2. 2. Oliver Wyman Leadership Development With all of this activity and expense, it seems appropriate to ask: „„ Has the investment in these efforts paid off, however the return is measured? „„ Is the caliber of business leadership stronger today than it was twenty years ago? „„ What are we doing well, and where are we dropping the ball? More fundamentally: „„ Are we truly competent as a development industry? „„ Do we understand the real impact of our interventions, and do we apply them to the appropriate situations? And not least: „„ If any one of us were a CEO evaluating the various levers to improve organizational performance, would we select leadership development versus the alternatives? Complete answers could fill several books. In this article, however, we can make several assertions about the state of practice in execu- tive development today. Furthermore, we argue a case for change and describe what one part of that change might look like. We also provide a case example of one company’s attempts to move in this direction. In so doing, we hope to provoke a fresh evaluation of the goals and methods of leadership education for executives. We hope to reframe how we think about the what, why, and how of developing executives to become effective leaders.2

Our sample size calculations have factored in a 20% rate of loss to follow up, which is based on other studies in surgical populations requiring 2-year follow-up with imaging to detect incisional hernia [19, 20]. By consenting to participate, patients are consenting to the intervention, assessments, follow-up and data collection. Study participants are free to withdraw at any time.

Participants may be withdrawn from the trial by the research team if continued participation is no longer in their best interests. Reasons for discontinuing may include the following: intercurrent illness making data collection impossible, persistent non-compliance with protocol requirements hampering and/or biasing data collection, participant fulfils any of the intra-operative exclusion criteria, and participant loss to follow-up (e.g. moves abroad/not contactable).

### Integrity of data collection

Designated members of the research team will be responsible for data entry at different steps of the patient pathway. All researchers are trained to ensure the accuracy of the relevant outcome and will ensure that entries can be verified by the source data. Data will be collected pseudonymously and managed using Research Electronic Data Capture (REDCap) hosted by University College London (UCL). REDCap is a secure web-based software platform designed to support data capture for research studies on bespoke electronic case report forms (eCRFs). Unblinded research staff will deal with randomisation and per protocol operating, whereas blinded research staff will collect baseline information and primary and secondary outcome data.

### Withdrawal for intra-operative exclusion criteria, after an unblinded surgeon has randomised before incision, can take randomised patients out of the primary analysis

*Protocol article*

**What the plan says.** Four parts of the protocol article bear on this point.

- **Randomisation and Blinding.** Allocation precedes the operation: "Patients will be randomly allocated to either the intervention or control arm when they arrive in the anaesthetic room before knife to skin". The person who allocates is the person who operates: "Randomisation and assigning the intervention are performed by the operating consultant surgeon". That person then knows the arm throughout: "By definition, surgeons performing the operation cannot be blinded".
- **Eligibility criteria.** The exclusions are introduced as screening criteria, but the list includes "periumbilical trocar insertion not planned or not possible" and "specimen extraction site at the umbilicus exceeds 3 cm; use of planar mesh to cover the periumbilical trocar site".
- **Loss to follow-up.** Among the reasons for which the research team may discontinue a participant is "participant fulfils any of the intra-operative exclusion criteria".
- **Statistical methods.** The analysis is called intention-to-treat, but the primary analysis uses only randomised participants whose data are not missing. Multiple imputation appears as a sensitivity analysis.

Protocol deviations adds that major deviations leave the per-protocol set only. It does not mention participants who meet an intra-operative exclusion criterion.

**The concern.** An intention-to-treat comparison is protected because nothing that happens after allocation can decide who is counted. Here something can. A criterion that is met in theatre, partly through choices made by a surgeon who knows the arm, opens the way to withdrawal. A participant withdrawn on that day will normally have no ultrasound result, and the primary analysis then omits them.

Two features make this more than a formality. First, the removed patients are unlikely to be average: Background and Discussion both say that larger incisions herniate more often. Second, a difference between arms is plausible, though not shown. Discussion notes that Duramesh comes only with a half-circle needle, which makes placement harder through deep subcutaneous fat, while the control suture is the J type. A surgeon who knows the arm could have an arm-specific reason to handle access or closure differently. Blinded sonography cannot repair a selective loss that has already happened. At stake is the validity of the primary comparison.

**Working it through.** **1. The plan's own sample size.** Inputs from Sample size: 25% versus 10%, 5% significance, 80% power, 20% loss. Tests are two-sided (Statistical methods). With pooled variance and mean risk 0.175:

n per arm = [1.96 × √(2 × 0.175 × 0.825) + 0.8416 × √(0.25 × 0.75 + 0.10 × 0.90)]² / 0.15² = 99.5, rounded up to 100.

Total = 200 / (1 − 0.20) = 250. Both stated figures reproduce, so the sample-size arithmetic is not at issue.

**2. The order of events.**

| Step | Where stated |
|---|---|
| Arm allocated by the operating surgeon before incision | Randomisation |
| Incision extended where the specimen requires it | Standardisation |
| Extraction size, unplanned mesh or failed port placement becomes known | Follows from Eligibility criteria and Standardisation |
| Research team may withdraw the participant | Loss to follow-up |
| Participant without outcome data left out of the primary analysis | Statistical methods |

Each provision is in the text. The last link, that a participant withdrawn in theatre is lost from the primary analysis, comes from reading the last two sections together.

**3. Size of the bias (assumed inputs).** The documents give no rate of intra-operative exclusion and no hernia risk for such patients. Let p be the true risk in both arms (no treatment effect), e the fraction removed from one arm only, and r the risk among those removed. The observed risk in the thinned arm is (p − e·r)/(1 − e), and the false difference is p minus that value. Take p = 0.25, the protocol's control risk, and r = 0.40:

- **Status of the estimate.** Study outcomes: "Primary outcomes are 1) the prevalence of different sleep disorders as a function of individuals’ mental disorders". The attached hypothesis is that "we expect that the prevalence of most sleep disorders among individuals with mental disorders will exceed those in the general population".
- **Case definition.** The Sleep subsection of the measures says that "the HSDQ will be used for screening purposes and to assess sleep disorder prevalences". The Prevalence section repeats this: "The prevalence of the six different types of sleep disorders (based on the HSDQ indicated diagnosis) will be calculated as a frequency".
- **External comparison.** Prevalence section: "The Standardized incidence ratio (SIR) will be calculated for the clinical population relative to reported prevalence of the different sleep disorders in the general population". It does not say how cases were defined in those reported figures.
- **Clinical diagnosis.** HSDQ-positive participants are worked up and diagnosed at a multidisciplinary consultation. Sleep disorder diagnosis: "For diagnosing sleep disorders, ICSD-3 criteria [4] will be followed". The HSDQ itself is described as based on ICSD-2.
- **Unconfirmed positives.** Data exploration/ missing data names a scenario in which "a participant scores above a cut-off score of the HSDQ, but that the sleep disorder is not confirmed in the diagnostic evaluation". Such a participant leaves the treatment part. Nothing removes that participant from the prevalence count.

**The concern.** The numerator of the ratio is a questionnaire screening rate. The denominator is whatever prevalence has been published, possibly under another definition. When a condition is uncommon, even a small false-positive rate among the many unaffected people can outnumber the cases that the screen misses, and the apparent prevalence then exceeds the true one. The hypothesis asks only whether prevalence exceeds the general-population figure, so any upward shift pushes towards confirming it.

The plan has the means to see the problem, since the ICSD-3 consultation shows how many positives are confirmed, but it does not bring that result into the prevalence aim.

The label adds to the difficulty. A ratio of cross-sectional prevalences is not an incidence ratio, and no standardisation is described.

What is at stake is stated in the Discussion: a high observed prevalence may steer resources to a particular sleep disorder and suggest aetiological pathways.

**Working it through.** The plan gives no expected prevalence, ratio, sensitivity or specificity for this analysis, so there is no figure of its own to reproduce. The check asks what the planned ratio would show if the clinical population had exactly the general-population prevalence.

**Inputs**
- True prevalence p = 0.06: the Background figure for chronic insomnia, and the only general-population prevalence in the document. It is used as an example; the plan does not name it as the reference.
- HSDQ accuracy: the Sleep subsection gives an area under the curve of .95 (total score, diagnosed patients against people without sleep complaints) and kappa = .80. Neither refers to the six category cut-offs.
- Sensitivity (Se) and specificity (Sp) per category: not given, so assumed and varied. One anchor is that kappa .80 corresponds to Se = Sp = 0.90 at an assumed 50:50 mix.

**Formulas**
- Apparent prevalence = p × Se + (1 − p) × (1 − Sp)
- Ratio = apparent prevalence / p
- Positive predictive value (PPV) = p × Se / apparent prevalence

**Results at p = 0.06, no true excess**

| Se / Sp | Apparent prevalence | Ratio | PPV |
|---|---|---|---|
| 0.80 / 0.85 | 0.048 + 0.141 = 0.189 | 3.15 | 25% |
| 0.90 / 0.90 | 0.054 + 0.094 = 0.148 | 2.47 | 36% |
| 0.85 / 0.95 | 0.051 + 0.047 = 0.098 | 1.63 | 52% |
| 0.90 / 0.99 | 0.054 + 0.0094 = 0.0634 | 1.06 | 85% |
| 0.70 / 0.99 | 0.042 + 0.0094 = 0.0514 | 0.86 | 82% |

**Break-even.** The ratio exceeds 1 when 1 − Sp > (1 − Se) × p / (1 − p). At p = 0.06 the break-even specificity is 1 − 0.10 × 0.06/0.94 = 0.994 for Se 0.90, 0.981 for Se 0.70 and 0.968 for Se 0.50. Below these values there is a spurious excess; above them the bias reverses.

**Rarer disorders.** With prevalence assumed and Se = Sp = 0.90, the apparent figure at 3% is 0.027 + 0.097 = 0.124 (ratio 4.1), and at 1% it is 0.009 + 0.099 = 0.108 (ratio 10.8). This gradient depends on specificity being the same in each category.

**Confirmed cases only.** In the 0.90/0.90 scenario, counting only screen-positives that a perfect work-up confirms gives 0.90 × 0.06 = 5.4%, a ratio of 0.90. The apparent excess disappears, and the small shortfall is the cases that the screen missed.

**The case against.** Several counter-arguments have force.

3. 3. The shifting paradigm of executive leadership developmentCurrent practice in leadership In theory, the process of designing the learning experience starts with a needs analysis to iden-development for executives tify the mind-sets and skills that the executives need to develop. More often than not, the analysisAlthough the practice of executive development includes benchmarking how the executives scorevaries, most programs today have some standard on a leadership-competency model. From there,components (Conger and Benjamin, 1999). At the the executive-development staff defines learningrisk of oversimplification, the learning experience objectives, develops the program architecture, andis structured around a two- to five-day format that makes specific design decisions regarding content,includes: learning methods, and outcomes. The outcome„„ Senior leader speakers and sponsors, especially objectives for these programs range from strength- at kickoff and closing ening individual leadership skills, to accelerating adaptation to a new business model, to a more„„ Classroom-based pedagogy focused on an array singular focus on facilitating growth, innovation, of content domains (leadership, strategy, organi- cross-company collaboration, or developing a zational change, finance) that may include both global mind-set. plenary and small-group breakout sessions„„ Personal coaching on assessment feedback Most internal executive-development groups around specific leadership behaviors supplement their internal staff with outside contract resources to design, develop, and deliver„„ The creation of an individual development plan the programs. These outside firms bring their own„„ Any variety of guru or topic-expert speakers, standardized frameworks, models, and pedagogies. experiential activities (outdoor team building, Most of their leadership-competency models are metaphoric learning, or community service), sourced from research based on large samples of benchmarking field trips, business simulations, managers representing many different industries. and action learning projects As a result, the competency models behind many executive programs are generic. In other words, theSome companies have recognized the limits of promise of truly customized programs is largelythis multi-day episode approach to learning and illusory. Similar programs are being deliveredhave instead opted for a twelve- to eighteen-month within and across industries. Well-customizedexperience with bookend events and activities to materials, frameworks, and models are rare.sustain continued learning and provide reinforce-ment. But even these organizations are still pris- Most programs are deemed a success if the partici-oners of a learning paradigm built around highly pants enjoyed them and rate them highly oncontained and strictly bounded educational events. end-of-program evaluations. Some organizations go further and follow up with 360-degree feedback evaluations to see whether individuals have 3